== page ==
I can’t get this approved over at the Ludum Dare blog for some reason, so here it is on a blog that will approve literally anything I post.
Penis enlargement. Smash the patriarchy. Earn money today selling Fart brand farts.
Okay, that felt good. Here is post now.
Immediately upon hearing the theme I knew what I wanted to make: a twin-stick shooter where you’re fighting off waves of drones who have been sent to your dystopian future apartment to murder you because you’ve been labeled as a subversive. There were going to be sweet powerups and I was going to record a bunch of funny answering machine messages that would play while you were fighting and the whole thing was going to be boss.
So I fired up Game Maker and got a gray circle moving around. The movement didn’t feel satisfying, though; what I wanted for some reason was rollerskate movement. Why is your character on roller skates? She’s getting ready for her job as a rollerskating waitress, I decided. Easy enough. I made the gray circle move around like it was on roller skates and started spriting the main character.
I’m not particularly fast or skilled at pixel art, so just making the basic idle sprite was taking a long time, and I began to wonder if I actually did want guns. For one thing, I’d have to draw the PC holding a gun, which sounded time-consuming. For another, I’m always meh on guns. Literally five hundred percent of all video games have guns (or swords), and it’s more interesting to me if I can make something different. So I decided, okay, there’s all this furniture in your apartment, and you’re moving it around to crush the robots.
Or, wait, maybe you’re not at your apartment, maybe you’re at your job, and what you’re crushing robots with are tables and chairs with customers in them! I flashed on a mental image of an NPC in a chair with a hamburger in a speech bubble over its head being pushed across a room, continuing to demand a hamburger. This was really funny to me, so I coded up a pushable table, then moved on to robots.
Which was where I hit the snag. I’d gotten GameMaker’s grid-based pathfinding to work in the past, but now I had these robots running around in weird circles, and I couldn’t figure out what I was doing wrong. I made a quick time budget and estimated that if I spent the time trying to fix the pathfinding, I would not have a finished game by the end of the jam. My best bet was to come up with a completely new game concept using what I already had: a rollerskating waitress and a pushable table. No pathfinding allowed.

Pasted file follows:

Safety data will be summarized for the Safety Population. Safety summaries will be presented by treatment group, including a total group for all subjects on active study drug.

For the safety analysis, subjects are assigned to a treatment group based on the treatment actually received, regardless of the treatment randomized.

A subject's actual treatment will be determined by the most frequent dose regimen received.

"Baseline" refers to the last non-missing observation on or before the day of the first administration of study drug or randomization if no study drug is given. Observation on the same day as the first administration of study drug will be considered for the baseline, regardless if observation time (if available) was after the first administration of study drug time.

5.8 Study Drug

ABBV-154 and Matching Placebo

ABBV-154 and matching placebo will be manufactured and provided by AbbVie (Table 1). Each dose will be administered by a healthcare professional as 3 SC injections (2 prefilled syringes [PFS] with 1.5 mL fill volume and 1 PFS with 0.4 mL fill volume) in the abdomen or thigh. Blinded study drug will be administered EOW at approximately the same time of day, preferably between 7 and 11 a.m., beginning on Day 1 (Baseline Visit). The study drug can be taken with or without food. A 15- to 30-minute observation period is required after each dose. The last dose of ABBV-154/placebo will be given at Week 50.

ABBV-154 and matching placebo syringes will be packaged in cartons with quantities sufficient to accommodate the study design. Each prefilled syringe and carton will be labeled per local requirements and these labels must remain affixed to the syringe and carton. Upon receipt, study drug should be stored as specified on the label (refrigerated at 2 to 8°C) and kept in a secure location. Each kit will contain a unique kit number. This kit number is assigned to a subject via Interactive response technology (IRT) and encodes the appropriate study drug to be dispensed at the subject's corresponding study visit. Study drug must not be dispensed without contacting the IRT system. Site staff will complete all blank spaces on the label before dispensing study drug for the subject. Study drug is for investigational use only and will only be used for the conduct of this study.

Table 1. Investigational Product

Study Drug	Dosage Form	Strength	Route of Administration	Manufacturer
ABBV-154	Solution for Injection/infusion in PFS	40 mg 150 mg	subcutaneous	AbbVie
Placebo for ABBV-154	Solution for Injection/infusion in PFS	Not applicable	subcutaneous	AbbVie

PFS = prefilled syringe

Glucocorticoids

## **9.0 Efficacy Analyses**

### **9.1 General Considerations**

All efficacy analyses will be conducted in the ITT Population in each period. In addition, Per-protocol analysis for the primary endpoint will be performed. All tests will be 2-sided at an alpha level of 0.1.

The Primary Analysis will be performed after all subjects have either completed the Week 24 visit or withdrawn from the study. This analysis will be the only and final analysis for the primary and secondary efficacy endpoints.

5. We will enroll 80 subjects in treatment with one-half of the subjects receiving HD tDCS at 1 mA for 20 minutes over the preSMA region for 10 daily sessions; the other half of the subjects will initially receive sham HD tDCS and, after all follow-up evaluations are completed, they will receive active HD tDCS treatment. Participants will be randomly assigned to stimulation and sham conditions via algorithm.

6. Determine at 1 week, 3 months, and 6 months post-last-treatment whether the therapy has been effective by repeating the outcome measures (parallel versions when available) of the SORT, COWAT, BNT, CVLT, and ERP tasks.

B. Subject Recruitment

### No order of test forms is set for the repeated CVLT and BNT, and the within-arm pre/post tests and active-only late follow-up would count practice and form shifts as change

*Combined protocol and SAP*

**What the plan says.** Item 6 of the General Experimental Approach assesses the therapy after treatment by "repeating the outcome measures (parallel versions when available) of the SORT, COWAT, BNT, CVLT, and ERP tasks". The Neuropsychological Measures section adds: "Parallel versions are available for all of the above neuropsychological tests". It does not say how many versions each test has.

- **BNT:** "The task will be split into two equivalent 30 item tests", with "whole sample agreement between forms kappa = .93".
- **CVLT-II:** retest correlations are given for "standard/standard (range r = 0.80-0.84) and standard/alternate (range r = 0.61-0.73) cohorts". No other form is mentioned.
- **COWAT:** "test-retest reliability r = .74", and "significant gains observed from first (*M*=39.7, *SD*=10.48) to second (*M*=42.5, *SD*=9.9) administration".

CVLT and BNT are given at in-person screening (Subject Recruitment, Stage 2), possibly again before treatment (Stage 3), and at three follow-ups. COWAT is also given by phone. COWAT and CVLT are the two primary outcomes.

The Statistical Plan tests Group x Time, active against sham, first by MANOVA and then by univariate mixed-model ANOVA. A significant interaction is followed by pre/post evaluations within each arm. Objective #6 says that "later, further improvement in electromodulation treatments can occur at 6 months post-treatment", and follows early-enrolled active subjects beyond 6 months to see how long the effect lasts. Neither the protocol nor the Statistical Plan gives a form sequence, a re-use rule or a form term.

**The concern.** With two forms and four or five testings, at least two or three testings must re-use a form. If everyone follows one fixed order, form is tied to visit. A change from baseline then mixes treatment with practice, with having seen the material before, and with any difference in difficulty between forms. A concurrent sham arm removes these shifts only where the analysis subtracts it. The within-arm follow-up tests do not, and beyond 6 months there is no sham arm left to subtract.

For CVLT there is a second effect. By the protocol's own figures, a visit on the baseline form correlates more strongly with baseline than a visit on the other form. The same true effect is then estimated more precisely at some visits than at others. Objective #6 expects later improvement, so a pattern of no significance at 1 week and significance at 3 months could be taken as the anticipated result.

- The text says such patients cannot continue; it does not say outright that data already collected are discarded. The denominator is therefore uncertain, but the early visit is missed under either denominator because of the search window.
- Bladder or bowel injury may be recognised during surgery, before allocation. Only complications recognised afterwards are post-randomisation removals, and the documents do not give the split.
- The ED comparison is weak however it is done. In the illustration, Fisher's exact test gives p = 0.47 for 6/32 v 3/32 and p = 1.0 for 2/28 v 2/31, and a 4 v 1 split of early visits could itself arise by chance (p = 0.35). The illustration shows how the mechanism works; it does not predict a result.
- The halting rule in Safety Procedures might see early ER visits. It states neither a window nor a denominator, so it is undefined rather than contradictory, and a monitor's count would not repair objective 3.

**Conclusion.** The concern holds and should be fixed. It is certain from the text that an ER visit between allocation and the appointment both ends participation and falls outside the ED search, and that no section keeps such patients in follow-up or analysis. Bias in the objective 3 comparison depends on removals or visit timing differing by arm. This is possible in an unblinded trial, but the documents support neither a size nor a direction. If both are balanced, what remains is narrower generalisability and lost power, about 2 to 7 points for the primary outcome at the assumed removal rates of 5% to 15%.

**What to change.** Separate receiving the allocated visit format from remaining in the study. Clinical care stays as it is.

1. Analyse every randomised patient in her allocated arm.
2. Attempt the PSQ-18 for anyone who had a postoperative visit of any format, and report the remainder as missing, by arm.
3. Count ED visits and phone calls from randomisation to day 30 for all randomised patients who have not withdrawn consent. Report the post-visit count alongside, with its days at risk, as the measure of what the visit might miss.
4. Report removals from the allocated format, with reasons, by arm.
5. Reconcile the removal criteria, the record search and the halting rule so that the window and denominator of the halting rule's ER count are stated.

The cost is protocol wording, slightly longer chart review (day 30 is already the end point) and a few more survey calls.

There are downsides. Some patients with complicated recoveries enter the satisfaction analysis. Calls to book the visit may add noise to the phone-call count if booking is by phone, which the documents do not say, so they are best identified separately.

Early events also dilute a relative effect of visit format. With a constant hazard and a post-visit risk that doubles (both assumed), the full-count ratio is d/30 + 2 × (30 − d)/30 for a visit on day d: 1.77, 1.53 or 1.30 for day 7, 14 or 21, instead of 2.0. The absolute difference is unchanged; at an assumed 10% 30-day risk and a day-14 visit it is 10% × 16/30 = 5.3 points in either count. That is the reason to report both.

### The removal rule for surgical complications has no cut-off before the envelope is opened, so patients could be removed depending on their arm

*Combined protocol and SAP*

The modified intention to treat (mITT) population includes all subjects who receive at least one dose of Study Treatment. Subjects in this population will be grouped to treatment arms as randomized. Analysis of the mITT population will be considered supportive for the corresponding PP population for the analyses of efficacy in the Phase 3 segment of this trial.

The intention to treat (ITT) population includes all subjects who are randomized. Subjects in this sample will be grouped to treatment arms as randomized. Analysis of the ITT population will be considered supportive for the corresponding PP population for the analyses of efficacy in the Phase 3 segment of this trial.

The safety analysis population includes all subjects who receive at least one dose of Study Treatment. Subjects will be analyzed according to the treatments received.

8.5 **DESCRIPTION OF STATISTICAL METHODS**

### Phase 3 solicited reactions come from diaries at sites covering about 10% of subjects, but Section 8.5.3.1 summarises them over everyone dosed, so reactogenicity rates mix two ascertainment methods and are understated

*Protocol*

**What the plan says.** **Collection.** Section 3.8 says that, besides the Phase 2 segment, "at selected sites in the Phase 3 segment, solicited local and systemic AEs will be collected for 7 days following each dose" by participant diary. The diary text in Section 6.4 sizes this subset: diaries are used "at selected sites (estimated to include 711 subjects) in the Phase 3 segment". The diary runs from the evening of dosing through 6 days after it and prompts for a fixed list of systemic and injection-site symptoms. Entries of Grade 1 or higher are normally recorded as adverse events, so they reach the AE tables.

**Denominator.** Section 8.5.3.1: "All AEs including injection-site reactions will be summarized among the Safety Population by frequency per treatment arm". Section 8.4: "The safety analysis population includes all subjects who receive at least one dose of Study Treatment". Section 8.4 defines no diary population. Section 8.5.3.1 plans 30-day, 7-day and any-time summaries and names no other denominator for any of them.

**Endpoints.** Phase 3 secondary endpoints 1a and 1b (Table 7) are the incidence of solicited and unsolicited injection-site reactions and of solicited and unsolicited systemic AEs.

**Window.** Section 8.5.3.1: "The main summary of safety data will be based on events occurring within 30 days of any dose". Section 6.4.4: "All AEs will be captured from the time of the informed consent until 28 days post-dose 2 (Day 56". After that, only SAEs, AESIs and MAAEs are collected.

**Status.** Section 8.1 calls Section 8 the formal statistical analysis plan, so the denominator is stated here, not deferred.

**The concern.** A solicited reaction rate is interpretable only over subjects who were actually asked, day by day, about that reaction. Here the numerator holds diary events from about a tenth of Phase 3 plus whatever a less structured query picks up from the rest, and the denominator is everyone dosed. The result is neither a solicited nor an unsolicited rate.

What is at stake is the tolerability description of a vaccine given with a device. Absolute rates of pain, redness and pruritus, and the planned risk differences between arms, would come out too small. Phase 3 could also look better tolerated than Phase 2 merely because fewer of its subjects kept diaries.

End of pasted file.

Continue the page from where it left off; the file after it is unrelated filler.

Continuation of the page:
A few weird brain jumps later I had an idea for a real-time Sokoban puzzle game about a rollerskating waitress in a wizard diner.
This was my first Ludum Dare, and I didn’t manage my sleep very well at all, so instead of 7 PM Mountain Time, the deadline on Sunday wound up being “how much later can I physically stay awake without passing out and breaking my arm like my ex did when he stayed up for 32 hours playing Dwarf Fortress?”
This meant a lot of things didn’t make it into the game that really should have. Balance, for one, I really should have balanced for difficulty. Also, I should have provided instructions. I got lots of awesome feedback from people and the gist of it was “this game is way too hard and it took me a really long time to figure out how to play it, but other than that it’s really innovative!” I pretty quickly regretted starting the game with too many wizards, and not writing an algorithm that would check for what food you needed and throw you a bone.
I felt this especially hard after asking Taunia Sabanski to play the game on Twitch, which she gamely did, and then got just the most terrible possible board and did not have an amazing time. Which, probably that happened to a lot of people, and I could have easily ameliorated it by changing a few numbers to different, friendlier numbers. So that’s something I learned, I need to leave more time for balancing and adjust things to be easier than I think they should be at first.
I made a game! It’s still got a long way to go before it’s really finished, but I haven’t lost momentum on it, and I think eventually it’ll shape up into something I’m proud to have made. Which feels awesome.
I also learned that a good way to get things done is to focus on the throughline and be willing to get rid of ideas and cut back the scope when necessary. I suffer from terrible Scope Creep Disease, so the external time pressure was really helpful in preventing me from, like, coding dialogue options for the shrubbery.
Thanks and have fun!